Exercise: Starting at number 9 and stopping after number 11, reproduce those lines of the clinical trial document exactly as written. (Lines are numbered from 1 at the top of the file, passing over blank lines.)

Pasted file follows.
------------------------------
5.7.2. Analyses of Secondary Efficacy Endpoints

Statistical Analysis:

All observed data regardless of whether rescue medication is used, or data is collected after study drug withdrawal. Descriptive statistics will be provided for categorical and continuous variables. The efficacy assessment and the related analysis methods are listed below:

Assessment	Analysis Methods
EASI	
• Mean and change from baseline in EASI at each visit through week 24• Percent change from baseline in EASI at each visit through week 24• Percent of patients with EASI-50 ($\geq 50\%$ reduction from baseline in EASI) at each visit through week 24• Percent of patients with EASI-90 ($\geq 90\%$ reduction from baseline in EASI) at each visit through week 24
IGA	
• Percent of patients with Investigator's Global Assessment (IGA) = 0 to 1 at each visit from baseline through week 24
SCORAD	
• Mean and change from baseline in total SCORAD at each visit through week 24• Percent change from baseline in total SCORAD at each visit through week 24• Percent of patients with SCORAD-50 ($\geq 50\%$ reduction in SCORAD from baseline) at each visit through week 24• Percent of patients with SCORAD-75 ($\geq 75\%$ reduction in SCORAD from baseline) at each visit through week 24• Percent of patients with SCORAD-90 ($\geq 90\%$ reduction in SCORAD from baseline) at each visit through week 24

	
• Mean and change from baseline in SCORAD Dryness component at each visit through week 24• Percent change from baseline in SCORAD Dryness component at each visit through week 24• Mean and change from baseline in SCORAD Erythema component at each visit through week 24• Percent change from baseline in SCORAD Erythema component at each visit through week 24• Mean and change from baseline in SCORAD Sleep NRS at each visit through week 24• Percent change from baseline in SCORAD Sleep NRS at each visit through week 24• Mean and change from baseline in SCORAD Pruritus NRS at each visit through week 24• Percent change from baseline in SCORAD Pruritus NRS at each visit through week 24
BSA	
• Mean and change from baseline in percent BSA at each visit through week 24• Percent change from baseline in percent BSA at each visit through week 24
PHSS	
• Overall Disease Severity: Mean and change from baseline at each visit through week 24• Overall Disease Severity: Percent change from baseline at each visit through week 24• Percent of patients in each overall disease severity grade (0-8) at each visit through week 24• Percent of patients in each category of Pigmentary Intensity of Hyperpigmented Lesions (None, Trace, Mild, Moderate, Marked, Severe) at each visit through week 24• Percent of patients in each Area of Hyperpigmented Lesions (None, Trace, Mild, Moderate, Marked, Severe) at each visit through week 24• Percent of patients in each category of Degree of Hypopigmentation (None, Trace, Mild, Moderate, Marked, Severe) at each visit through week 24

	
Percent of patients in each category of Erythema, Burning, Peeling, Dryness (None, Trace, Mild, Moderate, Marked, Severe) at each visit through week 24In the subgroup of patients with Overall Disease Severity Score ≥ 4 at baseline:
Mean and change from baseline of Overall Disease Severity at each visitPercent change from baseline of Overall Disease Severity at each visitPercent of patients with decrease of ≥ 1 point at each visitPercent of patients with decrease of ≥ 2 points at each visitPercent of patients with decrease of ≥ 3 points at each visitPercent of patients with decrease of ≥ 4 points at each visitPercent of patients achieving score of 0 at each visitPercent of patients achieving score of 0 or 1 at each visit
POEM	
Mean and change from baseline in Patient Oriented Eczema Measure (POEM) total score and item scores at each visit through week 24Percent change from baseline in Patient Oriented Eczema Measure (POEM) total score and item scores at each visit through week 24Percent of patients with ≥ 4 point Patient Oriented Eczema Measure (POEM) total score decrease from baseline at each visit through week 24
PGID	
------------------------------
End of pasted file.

SCORAD	
• Mean and change from baseline in total SCORAD at each visit through week 24• Percent change from baseline in total SCORAD at each visit through week 24• Percent of patients with SCORAD-50 ($\geq 50\%$ reduction in SCORAD from baseline) at each visit through week 24• Percent of patients with SCORAD-75 ($\geq 75\%$ reduction in SCORAD from baseline) at each visit through week 24• Percent of patients with SCORAD-90 ($\geq 90\%$ reduction in SCORAD from baseline) at each visit through week 24

	
• Mean and change from baseline in SCORAD Dryness component at each visit through week 24• Percent change from baseline in SCORAD Dryness component at each visit through week 24• Mean and change from baseline in SCORAD Erythema component at each visit through week 24• Percent change from baseline in SCORAD Erythema component at each visit through week 24• Mean and change from baseline in SCORAD Sleep NRS at each visit through week 24• Percent change from baseline in SCORAD Sleep NRS at each visit through week 24• Mean and change from baseline in SCORAD Pruritus NRS at each visit through week 24• Percent change from baseline in SCORAD Pruritus NRS at each visit through week 24